2. Write freely and as rapidly as possible and throw the whole thing on paper. Never correct or rewrite until the whole thing is down. Rewrite in process is usually found to be an excuse for not going on. It also interferes with flow and rhythm which can only come from a kind of unconscious association with the material.

3. Forget your generalized audience. In the first place, the nameless, faceless audience will scare you to death and in the second place, unlike the theater, it doesn’t exist. In writing, your audience is one single reader. I have found that sometimes it helps to pick out one person—a real person you know, or an imagined person and write to that one.

4. If a scene or a section gets the better of you and you still think you want it—bypass it and go on. When you have finished the whole you can come back to it and then you may find that the reason it gave trouble is because it didn’t belong there.

5. Beware of a scene that becomes too dear to you, dearer than the rest. It will usually be found that it is out of drawing.

6. If you are using dialogue—say it aloud as you write it. Only then will it have the sound of speech.

via Brain Pickings, again. Sorry, I know I just posted a Brain Pickings link one post ago, but I couldn't help myself, they were both so good. I will stop now.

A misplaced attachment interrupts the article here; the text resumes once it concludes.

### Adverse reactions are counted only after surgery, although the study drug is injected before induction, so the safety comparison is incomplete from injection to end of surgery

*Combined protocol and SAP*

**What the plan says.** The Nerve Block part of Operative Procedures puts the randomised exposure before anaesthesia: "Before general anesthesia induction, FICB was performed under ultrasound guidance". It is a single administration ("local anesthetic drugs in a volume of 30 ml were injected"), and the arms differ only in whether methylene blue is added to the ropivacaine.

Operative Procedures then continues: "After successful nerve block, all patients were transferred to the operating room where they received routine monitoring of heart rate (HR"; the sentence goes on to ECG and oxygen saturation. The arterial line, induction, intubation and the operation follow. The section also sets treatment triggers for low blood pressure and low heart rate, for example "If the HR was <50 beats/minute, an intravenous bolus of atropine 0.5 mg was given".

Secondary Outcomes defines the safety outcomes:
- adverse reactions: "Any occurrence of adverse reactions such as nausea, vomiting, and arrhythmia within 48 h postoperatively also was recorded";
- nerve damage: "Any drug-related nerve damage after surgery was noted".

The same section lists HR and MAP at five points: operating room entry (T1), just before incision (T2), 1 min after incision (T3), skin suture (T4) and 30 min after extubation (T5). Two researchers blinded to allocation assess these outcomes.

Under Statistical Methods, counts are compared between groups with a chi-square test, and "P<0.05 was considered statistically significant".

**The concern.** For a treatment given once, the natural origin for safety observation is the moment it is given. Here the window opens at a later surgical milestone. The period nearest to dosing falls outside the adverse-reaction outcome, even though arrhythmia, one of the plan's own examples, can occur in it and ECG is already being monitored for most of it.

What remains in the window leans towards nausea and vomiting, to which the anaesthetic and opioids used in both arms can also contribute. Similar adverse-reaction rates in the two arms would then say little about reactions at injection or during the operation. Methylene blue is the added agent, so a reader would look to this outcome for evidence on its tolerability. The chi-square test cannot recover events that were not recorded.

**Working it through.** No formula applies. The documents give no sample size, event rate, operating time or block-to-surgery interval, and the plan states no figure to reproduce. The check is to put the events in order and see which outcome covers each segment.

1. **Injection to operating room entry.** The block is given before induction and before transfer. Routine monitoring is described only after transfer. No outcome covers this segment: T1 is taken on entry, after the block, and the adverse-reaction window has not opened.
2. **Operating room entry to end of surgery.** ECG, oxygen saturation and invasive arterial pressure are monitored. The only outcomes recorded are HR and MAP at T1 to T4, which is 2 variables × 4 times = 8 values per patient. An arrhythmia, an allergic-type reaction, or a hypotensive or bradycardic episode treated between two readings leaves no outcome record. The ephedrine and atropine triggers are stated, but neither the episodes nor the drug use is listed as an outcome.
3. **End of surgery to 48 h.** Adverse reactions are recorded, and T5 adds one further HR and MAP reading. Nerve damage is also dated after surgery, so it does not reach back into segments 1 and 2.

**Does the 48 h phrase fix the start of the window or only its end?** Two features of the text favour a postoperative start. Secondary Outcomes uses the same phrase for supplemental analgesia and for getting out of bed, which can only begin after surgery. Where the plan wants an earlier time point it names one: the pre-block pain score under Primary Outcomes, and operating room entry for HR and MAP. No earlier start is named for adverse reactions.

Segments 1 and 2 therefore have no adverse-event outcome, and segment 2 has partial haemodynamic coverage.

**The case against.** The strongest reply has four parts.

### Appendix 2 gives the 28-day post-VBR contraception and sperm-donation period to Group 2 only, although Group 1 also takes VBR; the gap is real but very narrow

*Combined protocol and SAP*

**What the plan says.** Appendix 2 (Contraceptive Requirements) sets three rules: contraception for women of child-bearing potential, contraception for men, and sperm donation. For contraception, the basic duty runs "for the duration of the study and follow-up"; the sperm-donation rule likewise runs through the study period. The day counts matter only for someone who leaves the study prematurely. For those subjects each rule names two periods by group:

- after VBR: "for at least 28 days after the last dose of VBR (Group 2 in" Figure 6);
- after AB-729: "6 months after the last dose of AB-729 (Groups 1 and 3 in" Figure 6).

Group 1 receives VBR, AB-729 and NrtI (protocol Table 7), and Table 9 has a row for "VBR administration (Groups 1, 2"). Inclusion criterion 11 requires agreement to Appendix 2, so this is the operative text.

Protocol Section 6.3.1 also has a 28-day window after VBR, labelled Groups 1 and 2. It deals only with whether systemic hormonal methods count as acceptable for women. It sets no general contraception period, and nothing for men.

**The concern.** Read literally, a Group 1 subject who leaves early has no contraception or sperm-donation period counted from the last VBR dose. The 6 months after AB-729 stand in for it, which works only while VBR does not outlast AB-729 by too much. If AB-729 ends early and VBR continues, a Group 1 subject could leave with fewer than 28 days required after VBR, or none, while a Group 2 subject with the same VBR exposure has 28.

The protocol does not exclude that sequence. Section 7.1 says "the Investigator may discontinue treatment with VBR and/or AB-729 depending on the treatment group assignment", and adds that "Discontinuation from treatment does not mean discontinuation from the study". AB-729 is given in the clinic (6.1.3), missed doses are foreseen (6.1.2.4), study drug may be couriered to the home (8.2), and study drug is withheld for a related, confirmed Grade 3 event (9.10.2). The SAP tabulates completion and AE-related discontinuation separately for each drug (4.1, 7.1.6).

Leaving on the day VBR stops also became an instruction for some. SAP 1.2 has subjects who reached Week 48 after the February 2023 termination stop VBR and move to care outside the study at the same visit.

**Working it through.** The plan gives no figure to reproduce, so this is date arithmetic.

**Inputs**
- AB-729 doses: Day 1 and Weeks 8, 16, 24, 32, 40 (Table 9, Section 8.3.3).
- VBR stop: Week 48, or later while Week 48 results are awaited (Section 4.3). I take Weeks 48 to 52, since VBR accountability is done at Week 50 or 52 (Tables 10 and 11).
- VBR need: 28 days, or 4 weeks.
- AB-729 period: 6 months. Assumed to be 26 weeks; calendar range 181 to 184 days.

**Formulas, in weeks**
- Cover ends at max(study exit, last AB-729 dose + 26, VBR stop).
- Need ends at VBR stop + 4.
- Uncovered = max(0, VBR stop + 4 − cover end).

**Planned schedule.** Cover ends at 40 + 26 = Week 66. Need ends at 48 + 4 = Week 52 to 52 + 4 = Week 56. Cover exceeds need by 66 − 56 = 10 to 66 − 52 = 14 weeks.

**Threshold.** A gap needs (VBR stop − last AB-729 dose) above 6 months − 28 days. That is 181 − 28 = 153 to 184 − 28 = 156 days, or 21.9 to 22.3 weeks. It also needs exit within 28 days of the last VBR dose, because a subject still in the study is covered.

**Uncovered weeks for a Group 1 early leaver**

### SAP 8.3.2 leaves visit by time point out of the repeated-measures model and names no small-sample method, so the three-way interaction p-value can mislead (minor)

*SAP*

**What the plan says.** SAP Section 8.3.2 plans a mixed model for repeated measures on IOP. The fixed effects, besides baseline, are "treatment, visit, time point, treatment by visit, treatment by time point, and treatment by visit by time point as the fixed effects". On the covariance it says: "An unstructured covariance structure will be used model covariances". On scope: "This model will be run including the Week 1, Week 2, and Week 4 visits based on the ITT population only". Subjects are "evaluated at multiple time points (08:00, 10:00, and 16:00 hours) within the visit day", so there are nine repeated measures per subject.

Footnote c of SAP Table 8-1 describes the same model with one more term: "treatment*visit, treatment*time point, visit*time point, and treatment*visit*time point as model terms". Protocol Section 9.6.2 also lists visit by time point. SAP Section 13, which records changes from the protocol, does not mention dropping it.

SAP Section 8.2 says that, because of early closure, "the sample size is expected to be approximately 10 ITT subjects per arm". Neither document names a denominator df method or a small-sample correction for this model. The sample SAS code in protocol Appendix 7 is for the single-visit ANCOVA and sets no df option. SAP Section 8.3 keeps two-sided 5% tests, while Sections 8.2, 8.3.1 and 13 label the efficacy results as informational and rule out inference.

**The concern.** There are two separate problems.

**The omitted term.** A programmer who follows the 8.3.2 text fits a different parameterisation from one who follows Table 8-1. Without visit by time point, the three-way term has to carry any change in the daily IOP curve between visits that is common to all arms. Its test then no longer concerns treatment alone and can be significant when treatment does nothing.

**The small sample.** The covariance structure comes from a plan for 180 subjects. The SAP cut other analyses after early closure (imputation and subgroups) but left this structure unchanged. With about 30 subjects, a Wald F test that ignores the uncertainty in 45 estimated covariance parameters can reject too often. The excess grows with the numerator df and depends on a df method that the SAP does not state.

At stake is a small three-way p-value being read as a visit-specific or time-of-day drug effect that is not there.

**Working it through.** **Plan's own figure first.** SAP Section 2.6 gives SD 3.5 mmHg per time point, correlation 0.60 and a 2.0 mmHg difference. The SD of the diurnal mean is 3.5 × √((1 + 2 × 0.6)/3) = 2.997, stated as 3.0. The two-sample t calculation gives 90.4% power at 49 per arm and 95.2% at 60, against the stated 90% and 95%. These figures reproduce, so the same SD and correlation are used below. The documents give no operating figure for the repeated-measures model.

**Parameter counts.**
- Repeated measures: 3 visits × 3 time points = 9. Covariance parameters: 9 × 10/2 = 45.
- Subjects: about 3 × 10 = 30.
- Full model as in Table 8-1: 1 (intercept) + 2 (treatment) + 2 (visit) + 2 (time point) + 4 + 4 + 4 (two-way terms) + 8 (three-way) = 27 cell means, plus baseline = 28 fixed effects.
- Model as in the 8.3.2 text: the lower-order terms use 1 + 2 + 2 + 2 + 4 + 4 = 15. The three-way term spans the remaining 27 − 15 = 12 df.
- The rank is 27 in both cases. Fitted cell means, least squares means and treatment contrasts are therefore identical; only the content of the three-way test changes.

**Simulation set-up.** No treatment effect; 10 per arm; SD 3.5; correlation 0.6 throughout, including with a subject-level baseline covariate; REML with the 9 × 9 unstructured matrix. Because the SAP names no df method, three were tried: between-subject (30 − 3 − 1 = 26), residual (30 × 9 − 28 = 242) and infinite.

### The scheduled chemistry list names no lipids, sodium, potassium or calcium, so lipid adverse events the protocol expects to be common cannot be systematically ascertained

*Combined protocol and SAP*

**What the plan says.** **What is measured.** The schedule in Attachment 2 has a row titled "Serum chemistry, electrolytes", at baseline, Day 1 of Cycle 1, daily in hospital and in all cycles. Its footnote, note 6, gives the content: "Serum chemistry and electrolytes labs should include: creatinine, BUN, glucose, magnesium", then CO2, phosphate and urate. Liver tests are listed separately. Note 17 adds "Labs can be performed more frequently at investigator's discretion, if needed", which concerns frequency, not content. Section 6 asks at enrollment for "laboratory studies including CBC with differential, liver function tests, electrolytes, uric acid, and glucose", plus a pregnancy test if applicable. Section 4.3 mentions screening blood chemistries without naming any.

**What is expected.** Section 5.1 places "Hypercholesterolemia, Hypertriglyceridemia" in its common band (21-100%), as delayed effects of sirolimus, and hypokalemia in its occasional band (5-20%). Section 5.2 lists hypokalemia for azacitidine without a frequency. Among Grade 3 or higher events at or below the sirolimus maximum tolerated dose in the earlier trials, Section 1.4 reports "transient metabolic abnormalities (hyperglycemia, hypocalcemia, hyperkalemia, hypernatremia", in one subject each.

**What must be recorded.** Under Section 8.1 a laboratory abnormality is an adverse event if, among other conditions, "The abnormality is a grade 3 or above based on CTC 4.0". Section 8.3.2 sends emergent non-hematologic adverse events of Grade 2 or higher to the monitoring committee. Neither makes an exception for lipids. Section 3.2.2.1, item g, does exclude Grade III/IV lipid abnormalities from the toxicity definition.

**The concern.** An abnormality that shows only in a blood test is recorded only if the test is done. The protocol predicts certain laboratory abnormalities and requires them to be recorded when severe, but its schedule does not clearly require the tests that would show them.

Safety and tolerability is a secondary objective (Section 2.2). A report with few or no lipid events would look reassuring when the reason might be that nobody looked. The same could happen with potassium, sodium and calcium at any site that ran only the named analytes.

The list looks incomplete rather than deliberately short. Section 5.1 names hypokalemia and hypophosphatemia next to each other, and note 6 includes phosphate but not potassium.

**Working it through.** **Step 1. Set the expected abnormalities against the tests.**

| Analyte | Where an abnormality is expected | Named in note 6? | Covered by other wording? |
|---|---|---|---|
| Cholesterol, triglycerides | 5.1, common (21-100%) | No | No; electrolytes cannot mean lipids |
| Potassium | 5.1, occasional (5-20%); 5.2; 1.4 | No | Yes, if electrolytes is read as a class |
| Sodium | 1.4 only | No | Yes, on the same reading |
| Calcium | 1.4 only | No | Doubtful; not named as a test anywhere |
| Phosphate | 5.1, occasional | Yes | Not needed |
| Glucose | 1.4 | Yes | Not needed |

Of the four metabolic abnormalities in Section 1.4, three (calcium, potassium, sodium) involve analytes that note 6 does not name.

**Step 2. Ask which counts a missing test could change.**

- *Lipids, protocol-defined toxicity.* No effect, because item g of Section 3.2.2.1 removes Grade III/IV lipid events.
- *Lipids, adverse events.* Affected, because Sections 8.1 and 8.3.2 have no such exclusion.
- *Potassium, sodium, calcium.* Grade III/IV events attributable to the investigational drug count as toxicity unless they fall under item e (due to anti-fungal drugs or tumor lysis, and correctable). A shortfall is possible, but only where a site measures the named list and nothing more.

Henry Miller's 11 Commandments of Writing

via Brain Pickings

Friday, March 9, 2012

Alain de Botton: Success

One of the interesting things about success is that we think we know what it means. A lot of the time our ideas about what it would mean to live successfully are not our own. They’re sucked in from other people. And we also suck in messages from everything from the television to advertising to marketing, et cetera. These are hugely powerful forces that define what we want and how we view ourselves. What I want to argue for is not that we should give up on our ideas of success, but that we should make sure that they are our own. We should focus in on our ideas and make sure that we own them, that we’re truly the authors of our own ambitions. Because it’s bad enough not getting what you want, but it’s even worse to have an idea of what it is you want and find out at the end of the journey that it isn’t, in fact, what you wanted all along.
The New Shelton Wet Dry is a blargh that posts really interesting excerpts about psychology, biology, science—stuff about people and human nature. Almost everything on the site is fascinating, stunning, and revealing.

Thursday, March 8, 2012

Wednesday, March 7, 2012

Good Cop, Dadaist Cop, via xkcd

Tuesday, March 6, 2012

Another Moleskine portrait. This one is supposed to be Bing Crosby, although it doesn't look much like him. I think I made his eyes a little too large and not sleepy enough. Bing always looks like he just woke up. I also made his forehead too small. WHATEVER! Deal with it.
The Art of the Self-Portrait: Young Gary Larson, elementary school photo. Scanned from the Prehistory of the Far Side.

Monday, March 5, 2012

"Sometimes you're just all by yourself. There's no one to laugh with, there's nothing to laugh at, you really have nothing else to do, you're just hanging out all by yourself enjoying some solitude perhaps. So that's a good time for a solitary laugh."

Gentle on my Mind: Dean Martin

via kenikila

Peter Mendelsund on cover design